Several years ago, I was at Starbucks, buying a pound of coffee to take home. I then asked the barista, “Don’t I get a free cup of coffee when I buy a bag in bulk?”

“It’s only if you ask,” was her reply.

I was taken aback. Apparently, the system was set up to create a conversation. (Starbucks’ policy seems to have changed. The last few times I’ve asked I was told that I can only get a free cup of coffee with my purchase if I use a Starbucks card…). Too bad for me, as I don’t have one (or intend to get one).

But the lesson remains. It’s also the one that my mother left me with.

“Ask!,” she’d say. “The worst thing they can say is ‘no.'”

So, too, in special education! The law is set up to have a conversation. Parents are to ask for services or placements or whatever for their children. Yet, schools are often stymied by these requests (sometimes even demands). They should do what the barista did and my mother said: Consider the request and respond according to what is needed and required under the law.

Just because someone asks, doesn’t mean the answer has to be ‘yes.’ It can be ‘no,’ and the start of a conversation.

About Miriam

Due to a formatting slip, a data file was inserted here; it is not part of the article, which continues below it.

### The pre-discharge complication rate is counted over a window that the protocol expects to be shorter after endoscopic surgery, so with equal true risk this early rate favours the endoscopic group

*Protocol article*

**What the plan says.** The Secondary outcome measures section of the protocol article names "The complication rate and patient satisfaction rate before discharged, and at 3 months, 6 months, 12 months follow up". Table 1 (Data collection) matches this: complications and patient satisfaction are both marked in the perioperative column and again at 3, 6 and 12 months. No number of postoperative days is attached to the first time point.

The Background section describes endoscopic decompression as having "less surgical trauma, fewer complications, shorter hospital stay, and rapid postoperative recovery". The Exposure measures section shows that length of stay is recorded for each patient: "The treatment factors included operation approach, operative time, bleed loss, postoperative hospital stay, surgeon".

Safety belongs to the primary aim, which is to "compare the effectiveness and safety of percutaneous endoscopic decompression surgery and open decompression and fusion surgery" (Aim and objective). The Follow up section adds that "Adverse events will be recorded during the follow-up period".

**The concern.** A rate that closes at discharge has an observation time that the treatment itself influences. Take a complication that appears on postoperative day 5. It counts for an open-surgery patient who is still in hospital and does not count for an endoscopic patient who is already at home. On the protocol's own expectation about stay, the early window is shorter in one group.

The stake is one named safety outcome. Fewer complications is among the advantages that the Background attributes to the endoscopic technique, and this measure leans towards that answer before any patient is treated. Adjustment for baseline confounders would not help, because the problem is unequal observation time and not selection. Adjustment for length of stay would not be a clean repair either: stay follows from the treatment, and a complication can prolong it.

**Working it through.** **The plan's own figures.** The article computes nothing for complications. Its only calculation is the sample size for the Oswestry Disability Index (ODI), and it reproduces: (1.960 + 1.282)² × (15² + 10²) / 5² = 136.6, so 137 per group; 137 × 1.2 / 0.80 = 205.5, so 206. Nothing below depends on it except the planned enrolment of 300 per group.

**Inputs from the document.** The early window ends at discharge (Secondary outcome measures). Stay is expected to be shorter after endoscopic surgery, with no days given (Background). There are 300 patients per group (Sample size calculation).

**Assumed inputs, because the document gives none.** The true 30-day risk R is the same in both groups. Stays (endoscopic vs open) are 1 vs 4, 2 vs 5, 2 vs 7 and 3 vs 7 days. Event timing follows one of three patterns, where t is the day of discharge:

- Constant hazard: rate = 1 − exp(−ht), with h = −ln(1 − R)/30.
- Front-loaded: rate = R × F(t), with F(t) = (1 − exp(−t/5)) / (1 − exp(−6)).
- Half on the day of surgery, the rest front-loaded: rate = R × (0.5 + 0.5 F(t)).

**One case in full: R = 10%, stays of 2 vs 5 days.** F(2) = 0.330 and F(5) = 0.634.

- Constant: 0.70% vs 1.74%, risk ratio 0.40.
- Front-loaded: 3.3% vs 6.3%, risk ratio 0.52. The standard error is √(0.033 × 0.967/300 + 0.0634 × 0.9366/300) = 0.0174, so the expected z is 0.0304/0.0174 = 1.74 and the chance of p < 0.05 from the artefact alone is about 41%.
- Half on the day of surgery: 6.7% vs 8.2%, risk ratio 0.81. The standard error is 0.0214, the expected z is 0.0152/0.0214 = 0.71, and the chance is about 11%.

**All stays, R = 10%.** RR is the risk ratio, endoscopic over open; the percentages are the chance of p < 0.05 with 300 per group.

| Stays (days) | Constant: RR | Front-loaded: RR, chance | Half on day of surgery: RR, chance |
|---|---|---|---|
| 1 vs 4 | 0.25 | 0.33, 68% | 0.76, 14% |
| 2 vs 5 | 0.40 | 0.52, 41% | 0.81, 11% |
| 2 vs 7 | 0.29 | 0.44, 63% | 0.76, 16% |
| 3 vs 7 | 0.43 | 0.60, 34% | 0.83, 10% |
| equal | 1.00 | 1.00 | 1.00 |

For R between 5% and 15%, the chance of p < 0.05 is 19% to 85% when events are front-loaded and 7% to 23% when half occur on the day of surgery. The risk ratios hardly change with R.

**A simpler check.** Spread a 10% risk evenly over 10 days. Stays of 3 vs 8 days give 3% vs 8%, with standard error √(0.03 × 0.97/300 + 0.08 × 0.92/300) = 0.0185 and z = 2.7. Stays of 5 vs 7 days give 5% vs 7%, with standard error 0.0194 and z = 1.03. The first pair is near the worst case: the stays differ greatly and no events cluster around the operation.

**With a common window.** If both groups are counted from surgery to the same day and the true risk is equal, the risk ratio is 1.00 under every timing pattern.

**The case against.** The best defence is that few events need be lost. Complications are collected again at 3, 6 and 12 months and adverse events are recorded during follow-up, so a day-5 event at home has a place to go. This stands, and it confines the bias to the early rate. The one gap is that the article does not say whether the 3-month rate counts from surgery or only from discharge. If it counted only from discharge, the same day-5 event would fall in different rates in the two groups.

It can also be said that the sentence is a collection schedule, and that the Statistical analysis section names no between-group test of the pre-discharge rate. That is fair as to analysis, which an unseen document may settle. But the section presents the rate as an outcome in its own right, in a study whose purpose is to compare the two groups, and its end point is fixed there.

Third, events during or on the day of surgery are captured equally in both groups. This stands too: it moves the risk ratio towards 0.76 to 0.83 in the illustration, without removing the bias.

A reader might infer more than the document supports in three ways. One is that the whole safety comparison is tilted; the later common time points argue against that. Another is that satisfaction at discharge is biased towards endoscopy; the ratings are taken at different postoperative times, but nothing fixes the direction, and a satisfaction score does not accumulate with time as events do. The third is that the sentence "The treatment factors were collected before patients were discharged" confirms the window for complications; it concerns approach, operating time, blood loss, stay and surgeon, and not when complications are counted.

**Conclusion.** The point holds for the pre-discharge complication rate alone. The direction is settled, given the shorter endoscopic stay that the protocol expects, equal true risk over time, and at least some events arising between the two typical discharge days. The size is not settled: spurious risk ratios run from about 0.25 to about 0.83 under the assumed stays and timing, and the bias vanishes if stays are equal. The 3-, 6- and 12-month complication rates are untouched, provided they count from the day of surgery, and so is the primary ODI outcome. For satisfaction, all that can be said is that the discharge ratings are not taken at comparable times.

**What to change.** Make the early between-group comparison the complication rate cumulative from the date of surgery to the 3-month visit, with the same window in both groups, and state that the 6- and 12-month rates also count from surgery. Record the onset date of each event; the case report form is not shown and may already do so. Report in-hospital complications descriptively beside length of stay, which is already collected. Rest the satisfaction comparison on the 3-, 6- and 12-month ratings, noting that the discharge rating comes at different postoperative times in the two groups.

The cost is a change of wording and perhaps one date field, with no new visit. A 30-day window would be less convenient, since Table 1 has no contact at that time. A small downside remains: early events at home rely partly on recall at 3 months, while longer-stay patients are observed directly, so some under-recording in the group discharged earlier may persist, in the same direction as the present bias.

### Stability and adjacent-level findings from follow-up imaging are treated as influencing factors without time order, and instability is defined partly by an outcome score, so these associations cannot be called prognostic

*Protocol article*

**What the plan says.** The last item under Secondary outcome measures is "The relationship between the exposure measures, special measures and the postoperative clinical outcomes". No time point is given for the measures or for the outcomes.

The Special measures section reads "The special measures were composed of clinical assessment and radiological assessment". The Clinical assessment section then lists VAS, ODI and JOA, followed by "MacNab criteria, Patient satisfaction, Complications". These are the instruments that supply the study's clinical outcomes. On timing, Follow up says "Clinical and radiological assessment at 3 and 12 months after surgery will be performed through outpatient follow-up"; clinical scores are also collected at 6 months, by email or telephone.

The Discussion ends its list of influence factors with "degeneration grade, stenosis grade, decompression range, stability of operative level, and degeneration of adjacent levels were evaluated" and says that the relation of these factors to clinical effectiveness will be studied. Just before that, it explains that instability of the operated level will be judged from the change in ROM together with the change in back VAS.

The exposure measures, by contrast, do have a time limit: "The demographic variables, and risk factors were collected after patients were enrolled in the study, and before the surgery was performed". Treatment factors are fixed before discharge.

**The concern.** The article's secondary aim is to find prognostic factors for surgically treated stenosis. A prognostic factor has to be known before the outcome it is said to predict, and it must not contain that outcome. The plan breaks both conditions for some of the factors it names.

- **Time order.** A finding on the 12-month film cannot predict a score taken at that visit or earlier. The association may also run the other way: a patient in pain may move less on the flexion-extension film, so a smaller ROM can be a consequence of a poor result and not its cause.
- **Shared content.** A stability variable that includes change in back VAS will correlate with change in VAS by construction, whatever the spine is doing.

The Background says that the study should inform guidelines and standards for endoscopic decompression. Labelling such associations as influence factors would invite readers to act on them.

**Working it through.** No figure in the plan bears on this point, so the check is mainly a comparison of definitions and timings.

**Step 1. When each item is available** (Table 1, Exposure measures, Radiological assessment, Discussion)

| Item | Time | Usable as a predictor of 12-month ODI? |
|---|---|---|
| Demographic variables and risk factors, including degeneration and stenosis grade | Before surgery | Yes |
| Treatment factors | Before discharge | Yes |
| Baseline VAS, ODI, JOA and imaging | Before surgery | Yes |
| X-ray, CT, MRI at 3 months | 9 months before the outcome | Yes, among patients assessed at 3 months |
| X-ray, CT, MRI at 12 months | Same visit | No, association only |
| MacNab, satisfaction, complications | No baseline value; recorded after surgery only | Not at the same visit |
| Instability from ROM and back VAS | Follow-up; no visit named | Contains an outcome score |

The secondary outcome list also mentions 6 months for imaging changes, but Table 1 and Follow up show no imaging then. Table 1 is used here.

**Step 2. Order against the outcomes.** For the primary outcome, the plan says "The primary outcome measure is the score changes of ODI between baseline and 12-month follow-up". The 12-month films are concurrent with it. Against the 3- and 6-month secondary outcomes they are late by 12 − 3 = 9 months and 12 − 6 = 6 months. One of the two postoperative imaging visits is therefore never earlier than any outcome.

Miriam Kurtzig Freedman, JD, MA—an expert in public education, focused on special education law— is a lawyer, author, speaker, consultant, and reformer. For more than 35 years, Miriam worked with educators, parents, policy makers, and citizens to translate complex legalese into plain English and focus on good practices for children. Now, she focuses her passion on reforming special education, with her new book, Special Education 2.0—Breaking Taboos to Build a NEW Education Law. Presentations include those at the AASA Conference, Orange County (CA), Boston College (MA), CADRE (OR), and the Fordham Institute (DC). Her writings have appeared in The Wall Street Journal, Education Week, Education Next, Hoover Digest, The University of Chicago Law Review on line, DianeRavitch.net, and The Atlantic Monthly on line.

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